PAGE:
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- BofA’s Countrywide Found Liable for Defrauding Fannie Mae – Bloomberg
We’ve covered this trial before, but this article goes into additional details.
Manhattan U.S. Attorney Preet Bharara, whose office brought the case, said Countrywide’s program “treated quality control and underwriting as a joke.”
“In a rush to feed at the trough of easy mortgage money on the eve of the financial crisis, Bank of America purchased Countrywide, thinking it had gobbled up a cash cow,” Bharara said in a statement. “That profit, however, was built on fraud, as the jury unanimously found.”
Prosecutors in Bharara’s Civil Fraud unit alleged that a division of Countrywide in August 2007 initiated a loan program called “High Speed Swim Lane,” or HSSL, that ran until 2008.
- The Top 5 Factors Resulting in Resident Loyalty | Property Management Insider
Joanna Ellis says:
When it comes to maintaining and increasing resident retention, we seem to put a lot of focus on why our residents are not loyal to us, but what we should really be asking ourselves is “What am I doing right?” When you identify who your loyal residents are, you’ll usually find there are five common factors that correlate with their loyalty. We’ve listed them below for your convenience:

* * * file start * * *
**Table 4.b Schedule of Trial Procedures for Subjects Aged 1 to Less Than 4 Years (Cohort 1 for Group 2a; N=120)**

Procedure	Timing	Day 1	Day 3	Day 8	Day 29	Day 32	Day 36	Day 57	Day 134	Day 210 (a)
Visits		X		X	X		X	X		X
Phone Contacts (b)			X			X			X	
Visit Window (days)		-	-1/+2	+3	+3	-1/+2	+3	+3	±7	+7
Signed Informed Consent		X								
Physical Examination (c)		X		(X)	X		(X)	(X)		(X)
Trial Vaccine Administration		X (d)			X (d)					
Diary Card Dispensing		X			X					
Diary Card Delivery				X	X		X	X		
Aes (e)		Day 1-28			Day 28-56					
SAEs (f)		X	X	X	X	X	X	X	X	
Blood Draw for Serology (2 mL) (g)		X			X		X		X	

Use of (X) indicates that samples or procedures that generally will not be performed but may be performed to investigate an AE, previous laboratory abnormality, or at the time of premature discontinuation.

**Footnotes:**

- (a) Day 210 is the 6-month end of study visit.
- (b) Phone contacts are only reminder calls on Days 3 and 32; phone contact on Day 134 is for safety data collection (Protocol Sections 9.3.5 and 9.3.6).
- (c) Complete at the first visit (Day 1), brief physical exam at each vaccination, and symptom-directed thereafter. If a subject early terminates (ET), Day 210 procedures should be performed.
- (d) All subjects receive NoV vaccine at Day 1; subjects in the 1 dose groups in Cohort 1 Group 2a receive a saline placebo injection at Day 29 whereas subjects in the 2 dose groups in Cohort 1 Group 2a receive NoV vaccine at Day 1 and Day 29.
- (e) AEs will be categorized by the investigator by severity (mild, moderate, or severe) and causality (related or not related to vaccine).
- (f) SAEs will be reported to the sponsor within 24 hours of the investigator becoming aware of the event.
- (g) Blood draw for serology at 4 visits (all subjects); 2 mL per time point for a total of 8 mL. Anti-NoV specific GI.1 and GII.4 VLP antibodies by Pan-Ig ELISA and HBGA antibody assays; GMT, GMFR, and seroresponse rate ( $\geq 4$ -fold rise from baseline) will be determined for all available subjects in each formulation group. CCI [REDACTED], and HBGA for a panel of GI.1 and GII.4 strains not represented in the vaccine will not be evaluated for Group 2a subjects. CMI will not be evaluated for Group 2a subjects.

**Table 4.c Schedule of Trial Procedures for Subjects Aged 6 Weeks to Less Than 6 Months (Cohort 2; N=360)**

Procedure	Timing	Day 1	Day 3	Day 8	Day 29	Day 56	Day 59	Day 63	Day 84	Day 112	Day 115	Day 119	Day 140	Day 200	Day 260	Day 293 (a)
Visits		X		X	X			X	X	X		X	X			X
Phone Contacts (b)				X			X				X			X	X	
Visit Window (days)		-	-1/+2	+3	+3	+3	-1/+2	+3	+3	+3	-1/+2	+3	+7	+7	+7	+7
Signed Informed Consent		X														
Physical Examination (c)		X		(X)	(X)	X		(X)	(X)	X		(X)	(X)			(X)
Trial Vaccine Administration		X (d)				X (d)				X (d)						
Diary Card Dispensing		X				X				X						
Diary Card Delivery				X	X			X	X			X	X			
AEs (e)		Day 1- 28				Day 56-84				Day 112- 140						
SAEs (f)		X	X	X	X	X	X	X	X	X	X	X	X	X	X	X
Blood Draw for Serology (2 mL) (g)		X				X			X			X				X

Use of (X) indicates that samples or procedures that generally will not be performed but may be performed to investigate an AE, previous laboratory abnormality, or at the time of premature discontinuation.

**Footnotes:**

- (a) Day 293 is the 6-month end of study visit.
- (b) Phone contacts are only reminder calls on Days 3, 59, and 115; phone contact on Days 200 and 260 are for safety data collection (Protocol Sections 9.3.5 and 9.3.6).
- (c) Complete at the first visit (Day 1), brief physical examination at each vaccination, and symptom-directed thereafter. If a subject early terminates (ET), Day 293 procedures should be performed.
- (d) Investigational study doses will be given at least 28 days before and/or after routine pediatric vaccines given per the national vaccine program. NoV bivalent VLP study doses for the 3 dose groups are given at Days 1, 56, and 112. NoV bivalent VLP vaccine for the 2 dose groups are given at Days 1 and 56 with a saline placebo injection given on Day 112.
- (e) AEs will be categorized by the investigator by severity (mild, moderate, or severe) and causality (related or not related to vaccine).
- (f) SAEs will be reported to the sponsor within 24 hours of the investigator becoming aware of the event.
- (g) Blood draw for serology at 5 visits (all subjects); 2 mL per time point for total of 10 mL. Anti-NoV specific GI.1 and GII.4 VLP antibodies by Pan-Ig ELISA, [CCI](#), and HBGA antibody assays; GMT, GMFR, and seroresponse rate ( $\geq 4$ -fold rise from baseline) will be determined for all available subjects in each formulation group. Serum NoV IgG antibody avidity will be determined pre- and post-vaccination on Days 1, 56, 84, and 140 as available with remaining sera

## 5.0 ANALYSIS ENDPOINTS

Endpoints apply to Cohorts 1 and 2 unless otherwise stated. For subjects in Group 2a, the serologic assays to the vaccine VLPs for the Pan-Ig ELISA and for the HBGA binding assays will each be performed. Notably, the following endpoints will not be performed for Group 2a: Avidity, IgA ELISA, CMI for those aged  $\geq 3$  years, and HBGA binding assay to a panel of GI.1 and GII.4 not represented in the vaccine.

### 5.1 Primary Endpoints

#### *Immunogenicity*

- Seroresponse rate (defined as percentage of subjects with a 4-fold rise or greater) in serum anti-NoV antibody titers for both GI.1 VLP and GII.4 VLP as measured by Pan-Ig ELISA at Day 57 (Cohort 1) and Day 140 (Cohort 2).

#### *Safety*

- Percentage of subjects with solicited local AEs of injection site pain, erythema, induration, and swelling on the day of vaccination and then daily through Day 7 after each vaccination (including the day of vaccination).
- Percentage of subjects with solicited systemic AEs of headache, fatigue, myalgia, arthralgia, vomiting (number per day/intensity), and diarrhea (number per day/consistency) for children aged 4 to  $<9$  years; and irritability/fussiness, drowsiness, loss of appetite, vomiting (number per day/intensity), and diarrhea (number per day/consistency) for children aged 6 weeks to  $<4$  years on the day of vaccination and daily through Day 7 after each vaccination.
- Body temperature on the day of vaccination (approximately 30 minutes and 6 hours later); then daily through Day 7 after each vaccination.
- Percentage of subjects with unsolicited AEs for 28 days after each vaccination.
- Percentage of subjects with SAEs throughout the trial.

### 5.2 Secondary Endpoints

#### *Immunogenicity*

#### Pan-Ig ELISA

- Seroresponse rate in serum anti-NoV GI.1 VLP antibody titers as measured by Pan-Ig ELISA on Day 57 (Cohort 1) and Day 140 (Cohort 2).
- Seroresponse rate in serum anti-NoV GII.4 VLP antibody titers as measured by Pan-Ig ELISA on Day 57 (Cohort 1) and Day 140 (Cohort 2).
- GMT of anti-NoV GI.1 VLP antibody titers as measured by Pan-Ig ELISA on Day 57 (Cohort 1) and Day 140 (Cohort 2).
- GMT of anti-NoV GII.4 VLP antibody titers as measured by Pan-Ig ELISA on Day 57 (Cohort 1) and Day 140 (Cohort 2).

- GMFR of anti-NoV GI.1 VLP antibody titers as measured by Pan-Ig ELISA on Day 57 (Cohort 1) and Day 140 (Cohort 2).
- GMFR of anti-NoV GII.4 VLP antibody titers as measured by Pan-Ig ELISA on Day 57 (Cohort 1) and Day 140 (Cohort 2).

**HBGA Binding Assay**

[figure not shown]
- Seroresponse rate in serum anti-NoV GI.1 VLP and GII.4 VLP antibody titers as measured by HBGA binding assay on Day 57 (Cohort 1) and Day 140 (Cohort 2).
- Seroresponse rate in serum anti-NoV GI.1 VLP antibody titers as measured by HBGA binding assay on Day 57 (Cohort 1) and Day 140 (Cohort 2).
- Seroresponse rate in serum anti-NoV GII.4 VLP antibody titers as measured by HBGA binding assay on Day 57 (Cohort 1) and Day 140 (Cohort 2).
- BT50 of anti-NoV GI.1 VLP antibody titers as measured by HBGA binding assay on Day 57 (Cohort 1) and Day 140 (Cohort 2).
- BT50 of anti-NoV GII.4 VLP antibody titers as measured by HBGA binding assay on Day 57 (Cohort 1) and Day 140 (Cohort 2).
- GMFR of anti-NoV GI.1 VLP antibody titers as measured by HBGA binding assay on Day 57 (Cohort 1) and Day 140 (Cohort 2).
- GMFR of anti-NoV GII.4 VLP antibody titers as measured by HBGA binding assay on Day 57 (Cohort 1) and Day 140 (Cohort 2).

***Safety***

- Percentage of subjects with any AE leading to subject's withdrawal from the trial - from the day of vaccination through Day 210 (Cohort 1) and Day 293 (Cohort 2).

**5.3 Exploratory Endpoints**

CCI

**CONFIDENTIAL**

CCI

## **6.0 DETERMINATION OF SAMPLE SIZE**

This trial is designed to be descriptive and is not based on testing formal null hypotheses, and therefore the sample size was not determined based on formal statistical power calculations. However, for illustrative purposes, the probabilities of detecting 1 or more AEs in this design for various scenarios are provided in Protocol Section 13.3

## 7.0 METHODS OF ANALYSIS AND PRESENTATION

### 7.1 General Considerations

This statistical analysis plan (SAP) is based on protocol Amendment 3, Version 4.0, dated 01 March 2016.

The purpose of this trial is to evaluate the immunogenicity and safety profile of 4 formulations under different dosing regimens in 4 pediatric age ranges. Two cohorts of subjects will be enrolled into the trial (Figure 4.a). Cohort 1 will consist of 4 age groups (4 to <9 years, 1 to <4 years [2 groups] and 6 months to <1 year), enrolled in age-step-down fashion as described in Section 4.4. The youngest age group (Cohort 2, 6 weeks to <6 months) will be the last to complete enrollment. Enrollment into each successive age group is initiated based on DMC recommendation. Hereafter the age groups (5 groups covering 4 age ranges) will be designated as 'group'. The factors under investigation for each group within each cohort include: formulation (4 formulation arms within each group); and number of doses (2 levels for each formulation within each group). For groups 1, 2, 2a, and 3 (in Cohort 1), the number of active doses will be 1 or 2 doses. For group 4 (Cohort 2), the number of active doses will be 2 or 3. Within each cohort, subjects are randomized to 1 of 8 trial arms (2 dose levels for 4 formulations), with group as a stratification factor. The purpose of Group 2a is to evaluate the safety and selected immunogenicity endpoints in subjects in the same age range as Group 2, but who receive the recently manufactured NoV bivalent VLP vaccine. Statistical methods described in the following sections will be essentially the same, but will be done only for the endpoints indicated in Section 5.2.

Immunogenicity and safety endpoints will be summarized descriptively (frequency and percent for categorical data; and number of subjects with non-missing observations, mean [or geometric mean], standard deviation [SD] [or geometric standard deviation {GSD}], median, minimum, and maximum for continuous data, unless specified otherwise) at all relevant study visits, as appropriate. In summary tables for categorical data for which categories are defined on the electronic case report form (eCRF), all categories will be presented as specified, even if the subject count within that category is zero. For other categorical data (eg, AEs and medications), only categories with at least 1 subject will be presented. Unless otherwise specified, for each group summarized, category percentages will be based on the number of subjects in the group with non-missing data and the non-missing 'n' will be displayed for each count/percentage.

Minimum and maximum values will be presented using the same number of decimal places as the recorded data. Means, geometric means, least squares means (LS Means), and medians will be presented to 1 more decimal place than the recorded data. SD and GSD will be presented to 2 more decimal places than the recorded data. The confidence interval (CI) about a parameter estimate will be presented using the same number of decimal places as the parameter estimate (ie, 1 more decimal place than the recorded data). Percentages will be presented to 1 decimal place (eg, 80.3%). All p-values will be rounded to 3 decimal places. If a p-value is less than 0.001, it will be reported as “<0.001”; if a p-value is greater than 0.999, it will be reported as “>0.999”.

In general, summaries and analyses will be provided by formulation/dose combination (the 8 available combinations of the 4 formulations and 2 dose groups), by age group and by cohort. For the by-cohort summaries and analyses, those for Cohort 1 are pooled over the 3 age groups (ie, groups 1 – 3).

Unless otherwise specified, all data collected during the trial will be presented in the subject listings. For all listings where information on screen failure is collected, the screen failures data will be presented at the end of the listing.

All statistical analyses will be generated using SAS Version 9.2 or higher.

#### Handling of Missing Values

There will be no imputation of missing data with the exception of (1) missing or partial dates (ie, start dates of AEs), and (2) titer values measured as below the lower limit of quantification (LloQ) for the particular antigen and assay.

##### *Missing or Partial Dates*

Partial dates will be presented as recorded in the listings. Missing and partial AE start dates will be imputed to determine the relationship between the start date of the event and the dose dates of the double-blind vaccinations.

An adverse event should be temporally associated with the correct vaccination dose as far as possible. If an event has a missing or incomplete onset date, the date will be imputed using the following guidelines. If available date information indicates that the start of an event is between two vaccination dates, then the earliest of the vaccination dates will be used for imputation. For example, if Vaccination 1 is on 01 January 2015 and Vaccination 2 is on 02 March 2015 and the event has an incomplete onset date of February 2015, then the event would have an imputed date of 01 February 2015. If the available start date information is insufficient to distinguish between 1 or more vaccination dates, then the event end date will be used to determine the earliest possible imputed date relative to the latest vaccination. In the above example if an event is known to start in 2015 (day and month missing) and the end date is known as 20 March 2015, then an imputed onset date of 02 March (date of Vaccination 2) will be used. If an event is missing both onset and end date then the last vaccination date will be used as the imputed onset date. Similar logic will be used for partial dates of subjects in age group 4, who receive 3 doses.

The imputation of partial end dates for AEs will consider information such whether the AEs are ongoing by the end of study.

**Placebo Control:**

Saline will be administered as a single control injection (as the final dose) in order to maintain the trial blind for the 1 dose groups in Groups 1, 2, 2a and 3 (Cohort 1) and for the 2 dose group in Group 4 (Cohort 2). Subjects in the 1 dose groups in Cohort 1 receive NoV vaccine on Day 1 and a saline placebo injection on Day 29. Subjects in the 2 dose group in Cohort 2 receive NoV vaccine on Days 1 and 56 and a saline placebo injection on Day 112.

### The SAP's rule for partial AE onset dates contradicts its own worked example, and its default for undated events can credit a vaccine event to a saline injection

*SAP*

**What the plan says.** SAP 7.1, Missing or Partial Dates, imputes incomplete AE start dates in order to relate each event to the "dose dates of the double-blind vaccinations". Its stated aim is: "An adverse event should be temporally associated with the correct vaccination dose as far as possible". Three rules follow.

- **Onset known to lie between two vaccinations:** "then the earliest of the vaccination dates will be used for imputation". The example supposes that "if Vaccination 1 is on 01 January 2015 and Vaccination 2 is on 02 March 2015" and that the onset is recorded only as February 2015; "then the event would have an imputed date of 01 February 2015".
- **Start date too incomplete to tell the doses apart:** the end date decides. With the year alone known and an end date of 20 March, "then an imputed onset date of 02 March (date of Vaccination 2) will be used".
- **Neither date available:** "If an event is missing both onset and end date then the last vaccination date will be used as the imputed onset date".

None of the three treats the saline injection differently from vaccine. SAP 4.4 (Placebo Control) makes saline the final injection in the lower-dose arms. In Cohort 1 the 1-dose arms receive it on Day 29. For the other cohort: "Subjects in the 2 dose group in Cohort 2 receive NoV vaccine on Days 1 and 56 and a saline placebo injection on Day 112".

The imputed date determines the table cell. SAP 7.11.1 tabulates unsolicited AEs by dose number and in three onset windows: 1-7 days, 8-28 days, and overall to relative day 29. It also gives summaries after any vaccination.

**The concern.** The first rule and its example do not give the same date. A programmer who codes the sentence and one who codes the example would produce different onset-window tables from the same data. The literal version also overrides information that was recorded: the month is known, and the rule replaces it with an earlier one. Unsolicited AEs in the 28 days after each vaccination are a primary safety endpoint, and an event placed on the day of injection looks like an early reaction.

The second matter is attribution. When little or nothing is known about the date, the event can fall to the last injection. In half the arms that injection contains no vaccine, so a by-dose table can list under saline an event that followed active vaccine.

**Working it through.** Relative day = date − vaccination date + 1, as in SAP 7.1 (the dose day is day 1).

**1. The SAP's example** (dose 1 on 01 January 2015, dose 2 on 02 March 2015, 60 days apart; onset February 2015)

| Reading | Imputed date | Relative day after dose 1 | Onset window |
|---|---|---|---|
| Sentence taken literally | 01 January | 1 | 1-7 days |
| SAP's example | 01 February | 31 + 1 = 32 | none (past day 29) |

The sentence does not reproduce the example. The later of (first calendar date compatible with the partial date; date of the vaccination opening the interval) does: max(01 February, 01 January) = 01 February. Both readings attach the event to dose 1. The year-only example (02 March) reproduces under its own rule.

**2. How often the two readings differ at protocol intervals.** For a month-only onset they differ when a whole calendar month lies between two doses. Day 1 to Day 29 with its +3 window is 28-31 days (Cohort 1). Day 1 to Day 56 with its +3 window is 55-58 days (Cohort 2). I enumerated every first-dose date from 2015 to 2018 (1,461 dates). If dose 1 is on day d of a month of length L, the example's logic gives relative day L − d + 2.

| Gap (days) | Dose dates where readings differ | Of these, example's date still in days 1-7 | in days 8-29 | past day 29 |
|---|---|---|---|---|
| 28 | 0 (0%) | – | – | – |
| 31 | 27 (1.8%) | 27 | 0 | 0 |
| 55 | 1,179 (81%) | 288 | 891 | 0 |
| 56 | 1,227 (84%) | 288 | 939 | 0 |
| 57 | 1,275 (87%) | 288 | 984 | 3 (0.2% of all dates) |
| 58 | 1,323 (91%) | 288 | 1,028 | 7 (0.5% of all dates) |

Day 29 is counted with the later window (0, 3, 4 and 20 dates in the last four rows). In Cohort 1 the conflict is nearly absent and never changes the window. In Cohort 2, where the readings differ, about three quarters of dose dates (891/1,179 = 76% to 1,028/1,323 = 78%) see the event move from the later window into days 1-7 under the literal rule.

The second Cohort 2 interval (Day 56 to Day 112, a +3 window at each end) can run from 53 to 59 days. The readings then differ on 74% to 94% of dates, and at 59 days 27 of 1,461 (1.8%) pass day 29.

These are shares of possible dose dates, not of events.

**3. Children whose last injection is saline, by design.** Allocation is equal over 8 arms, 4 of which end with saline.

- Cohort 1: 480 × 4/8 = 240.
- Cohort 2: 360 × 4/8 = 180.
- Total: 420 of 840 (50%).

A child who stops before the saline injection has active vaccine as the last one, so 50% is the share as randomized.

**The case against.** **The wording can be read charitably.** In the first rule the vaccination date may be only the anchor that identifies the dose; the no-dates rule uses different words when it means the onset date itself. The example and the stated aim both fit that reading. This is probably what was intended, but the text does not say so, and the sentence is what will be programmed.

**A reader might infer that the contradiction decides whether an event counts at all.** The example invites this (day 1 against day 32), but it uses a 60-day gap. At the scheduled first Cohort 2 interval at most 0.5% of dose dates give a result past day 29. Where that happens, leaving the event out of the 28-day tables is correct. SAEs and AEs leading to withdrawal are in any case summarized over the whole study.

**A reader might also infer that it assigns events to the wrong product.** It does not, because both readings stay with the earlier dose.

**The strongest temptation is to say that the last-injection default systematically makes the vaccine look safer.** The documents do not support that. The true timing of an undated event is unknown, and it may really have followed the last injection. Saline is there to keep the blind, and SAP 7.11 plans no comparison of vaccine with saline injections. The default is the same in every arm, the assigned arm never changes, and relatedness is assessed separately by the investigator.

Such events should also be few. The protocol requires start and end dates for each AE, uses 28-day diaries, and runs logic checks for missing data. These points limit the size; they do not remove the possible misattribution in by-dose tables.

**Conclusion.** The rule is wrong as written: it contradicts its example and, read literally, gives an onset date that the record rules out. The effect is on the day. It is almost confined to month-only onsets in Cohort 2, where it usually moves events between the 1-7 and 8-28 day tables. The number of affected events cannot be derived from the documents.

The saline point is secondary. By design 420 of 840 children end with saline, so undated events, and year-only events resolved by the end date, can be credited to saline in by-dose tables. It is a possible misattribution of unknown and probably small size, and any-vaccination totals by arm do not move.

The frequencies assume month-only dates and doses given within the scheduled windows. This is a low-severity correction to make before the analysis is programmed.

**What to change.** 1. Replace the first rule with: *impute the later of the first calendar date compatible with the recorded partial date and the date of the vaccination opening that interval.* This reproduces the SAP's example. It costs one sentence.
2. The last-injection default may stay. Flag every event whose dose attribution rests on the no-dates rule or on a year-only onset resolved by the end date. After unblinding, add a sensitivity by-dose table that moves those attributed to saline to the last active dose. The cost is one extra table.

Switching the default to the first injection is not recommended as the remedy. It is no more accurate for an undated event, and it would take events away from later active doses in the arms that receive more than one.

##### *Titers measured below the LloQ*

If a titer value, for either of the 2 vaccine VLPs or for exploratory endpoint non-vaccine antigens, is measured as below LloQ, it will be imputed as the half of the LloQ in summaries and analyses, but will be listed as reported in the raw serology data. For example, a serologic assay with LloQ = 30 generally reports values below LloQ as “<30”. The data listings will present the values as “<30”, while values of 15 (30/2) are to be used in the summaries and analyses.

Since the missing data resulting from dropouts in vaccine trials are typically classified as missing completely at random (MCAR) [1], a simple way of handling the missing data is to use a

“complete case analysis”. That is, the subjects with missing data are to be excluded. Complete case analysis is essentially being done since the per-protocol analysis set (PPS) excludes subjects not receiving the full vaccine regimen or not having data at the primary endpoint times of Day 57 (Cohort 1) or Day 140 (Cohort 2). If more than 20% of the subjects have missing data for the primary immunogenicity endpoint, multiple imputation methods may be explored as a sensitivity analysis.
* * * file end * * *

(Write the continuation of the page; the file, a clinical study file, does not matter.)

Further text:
1. You Ask for AND Listen to Resident Feedback
2. You are Fast to Resolve any Maintenance or Apartment Community Issues
3. You Make Living at your Apartment Community Easy
4. You Know your Residents Have A Choice—and You Let them Know It
5. You Create “WOW” Moments in your Community
Read the source to fill in the blanks.
- Is Your Mortgage Status Designated “Inactive”? (MERS)
Rick Tobin writes:
The Shadow Inventory & MERS
Instead of upwards of 60 million residential MERS mortgages becoming inactive or possibly even completely voided and worthless, many of the largest banks and mortgage service companies worked closely with the U.S. government to create the National Mortgage Settlement in early 2012. This insanely small $25 billion settlement is but a mere fraction of the potentially trillions of dollars of MERS mortgages nationwide.
The National Mortgage Settlement of 2012 and MERS Scandal were two of the primary reasons why home listings nationally dropped dramatically.
There were potentially millions of Shadow Inventory homes (mortgage payments are more than 90 days late), which may not have valid promissory notes, or other mortgage or title instruments or documents, in the files. The lack of listed home inventory led to a rapid increase of home prices between 2011 and 2013 (also partly due to the record low mortgage rates).
We completely agree with Rick that the $25 billion is woefully inadequate and that those who made the settlement knew that when they made it.
- LIBOR Scandal Heats Up – TheStreet
Philip van Doorn reports:
NEW YORK (TheStreet) — JPMorgan Chase (JPM) has another lawsuit to add to its litigation pile of pain.
Fannie Mae (FNMA) on Thursday filed lawsuits against JPMorgan and eight other major banks, seeking “at least” $800 million in losses, plus punitive damages over the alleged collusion of banks to manipulate LIBOR.
The lawsuits were first reported in the Wall Street Journal. A Fannie Mae spokesperson confirmed the lawsuits had been filed but no other detail was included in the report.